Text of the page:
The verb to Bowdlerize — to modify written texts to remove offensive language, possibly distorting the material — is taken from the name of Thomas Bowdler (1754–1825), who edited Shakespeare’s plays to ensure that “those words and expressions are omitted which cannot with propriety be read aloud in a family.” Bowdler focused his efforts on revising sexual references and blasphemy. (Advertisement for Thomas Bowdler's edition of Shakespeare plays, printed in and scanned from The Times, 10 August 1819, p. 4., via Wikimedia Commons, public domain)
The verb to Bowdlerize — to modify written texts to remove offensive language, possibly distorting the material — is taken from the name of Thomas Bowdler (1754–1825), who edited Shakespeare’s plays to ensure that “those words and expressions are omitted which cannot with propriety be read aloud in a family.” Bowdler focused his efforts on revising sexual references and blasphemy.
Bowdler thoroughly edited Shakespeare's works to make them appropriate for families
Various 18th century editors published editions of Shakespeare’s work from which they eliminated what they perceived as indelicacies; some even rewrote plays such as King Lear to produce a happy ending. In 1807, however, Bowdler’s The Family Shakespeare set a new standard of thoroughness in policing the morality of the Bard’s plays. The first edition, published anonymously in four volumes, included twenty plays and was largely, if not entirely, the work of Bowdler’s sister Henrietta Maria (“Harriet”) Bowdler (1750–1830). It was not very successful; when Bowdler negotiated for a new edition in 1817, publishers initially responded unenthusiastically.
In 1818 the second edition of The Family Shakespeare was published under Thomas Bowdler’s name, this time in ten volumes containing 36 plays, including reedited versions of the 20 plays of the first edition. After a slow start, the book became a steady seller, with new printings every few years through the 1880s. This success was the result of a dispute in 1821–1822 between Blackwood’s Magazine and the Edinburgh Review, the leading literary journals of the day. When Blackwood’s mocked Bowdler as a peddler of “prudery in pasteboard,” the Edinburgh thanked him for sparing readers from “awkwardness” and “distress.”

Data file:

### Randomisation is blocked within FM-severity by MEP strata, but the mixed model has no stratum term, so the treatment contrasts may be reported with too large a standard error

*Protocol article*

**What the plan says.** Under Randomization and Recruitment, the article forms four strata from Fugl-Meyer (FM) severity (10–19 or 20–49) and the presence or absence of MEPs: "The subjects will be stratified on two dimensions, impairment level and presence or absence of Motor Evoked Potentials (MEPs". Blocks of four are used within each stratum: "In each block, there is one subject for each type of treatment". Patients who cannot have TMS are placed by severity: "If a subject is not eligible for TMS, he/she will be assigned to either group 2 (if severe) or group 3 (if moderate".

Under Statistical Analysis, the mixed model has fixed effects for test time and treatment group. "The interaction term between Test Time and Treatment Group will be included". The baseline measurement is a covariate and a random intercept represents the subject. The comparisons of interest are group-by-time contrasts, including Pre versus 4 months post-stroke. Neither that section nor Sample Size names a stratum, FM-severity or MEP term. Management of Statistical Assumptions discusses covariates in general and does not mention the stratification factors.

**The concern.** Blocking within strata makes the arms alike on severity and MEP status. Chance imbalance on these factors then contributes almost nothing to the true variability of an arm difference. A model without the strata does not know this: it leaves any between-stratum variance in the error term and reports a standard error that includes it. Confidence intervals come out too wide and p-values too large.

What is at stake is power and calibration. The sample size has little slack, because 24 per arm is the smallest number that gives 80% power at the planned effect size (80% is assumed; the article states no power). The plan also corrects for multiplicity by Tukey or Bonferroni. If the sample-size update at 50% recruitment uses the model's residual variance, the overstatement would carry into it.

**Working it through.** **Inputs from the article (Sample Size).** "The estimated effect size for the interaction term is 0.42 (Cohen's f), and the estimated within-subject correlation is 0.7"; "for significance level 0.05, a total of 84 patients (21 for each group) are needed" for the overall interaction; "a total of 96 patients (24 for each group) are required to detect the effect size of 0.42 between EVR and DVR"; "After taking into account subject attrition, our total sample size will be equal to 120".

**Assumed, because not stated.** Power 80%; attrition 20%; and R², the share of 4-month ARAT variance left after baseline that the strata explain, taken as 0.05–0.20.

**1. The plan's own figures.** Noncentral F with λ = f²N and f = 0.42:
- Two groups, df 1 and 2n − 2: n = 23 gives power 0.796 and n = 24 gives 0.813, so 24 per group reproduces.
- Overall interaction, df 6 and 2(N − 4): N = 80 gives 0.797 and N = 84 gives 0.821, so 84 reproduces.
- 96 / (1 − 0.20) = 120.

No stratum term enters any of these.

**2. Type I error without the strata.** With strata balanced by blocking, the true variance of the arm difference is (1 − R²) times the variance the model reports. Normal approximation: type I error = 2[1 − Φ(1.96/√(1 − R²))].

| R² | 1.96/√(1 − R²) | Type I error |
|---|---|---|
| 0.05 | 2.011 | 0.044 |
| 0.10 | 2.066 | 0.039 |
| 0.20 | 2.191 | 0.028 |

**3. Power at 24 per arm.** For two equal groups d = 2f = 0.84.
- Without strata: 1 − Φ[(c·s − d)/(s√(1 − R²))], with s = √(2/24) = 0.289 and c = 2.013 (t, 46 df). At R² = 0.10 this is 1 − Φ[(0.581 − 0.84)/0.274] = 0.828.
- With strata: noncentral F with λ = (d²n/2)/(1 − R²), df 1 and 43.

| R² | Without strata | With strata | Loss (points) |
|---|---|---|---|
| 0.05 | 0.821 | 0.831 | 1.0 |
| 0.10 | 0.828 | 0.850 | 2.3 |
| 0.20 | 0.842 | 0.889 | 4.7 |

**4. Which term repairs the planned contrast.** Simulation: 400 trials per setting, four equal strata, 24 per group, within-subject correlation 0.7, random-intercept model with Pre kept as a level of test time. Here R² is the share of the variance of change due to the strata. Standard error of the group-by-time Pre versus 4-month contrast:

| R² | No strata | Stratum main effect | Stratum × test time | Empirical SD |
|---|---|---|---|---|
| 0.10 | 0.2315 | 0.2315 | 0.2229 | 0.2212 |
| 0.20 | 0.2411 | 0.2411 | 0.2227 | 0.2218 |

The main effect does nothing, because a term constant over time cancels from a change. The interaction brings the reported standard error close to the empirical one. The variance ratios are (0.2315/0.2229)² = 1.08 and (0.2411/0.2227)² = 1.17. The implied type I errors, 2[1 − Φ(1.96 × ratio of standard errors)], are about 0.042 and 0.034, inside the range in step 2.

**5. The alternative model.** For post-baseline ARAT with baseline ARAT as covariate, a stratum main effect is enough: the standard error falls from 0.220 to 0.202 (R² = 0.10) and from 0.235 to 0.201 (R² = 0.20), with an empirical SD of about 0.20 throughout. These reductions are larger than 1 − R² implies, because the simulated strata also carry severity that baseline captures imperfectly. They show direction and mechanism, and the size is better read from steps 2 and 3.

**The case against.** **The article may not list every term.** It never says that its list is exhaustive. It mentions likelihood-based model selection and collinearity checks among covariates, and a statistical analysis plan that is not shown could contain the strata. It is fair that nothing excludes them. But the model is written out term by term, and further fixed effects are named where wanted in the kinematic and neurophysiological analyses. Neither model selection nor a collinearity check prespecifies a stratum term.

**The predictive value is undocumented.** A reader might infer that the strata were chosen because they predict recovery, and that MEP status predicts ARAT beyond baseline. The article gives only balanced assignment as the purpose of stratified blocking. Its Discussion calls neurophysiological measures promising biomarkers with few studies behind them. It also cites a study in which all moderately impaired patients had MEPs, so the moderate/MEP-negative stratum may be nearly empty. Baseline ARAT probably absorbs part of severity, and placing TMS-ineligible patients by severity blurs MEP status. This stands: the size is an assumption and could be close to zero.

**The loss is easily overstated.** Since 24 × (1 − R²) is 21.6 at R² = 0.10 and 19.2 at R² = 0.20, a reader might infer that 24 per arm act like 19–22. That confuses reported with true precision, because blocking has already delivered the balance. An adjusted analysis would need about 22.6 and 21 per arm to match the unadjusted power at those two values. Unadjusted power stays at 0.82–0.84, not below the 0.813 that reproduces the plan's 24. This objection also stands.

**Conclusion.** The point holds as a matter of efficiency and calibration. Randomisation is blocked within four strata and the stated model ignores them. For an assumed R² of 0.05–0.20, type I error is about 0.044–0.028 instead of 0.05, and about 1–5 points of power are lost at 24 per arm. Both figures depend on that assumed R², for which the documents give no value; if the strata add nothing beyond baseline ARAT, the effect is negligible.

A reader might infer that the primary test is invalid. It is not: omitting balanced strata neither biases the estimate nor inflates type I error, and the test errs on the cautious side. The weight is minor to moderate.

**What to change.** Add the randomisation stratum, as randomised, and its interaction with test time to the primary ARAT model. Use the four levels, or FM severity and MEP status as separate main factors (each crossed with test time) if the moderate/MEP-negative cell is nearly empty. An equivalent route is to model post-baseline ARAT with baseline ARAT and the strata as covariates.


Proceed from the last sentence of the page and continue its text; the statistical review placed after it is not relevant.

Bowdler's edits took out famous lines
Bowdler’s Othello illustrates his approach. Some of the play’s most famous lines are missing or altered in The Family Shakespeare. Where Iago says of Othello, “ ’twixt my sheets, he has done my office” (1.3.369–370), Bowdler substitutes, “in my bed, he has done me wrong.” Bowdler omits Iago’s effort to inflame Desdemona’s father by telling him, “an old black ram / Is tupping your white ewe” (1.1.88–89). Iago’s similarly goading assertion that “your daughter and the Moor are now making the beast with two backs” (1.1.117–118) becomes “your daughter and the Moor are now together.” Bowdler’s editorial changes contrasted with condensed and forceful imagery elsewhere in the play.
Toward the end of his life, Bowdler also produced a five-volume edition of Gibbon’s Decline and Fall of the Roman Empire featuring “the careful omission of all passages of an irreligious tendency.” The effort was not a success, and the book was never reprinted.
Bowdler referred to in court case
Bowdler is referred to in just one Supreme Court case, Ginsberg v. New York (1968). Justice William O. Douglas, in his dissent, provided a short biographical sketch of anti-obscenity activist Anthony Comstock in which Bowdler is mentioned in a footnote as a “notable forerunner of Comstock” who was “[a]rmed with a talent for discovering the ‘offensive.’ ” Since Douglas’s day, some studios have sought to clean up movies by deleting offensive words and scenes for family viewing.
This article was originally published in 2009. Simon Stern is Professor of Law and English at the University of Toronto. He has published articles and book chapters on obscenity, copyright, criminal procedure, legal fictions, and the history of the common law.Send Feedback on this article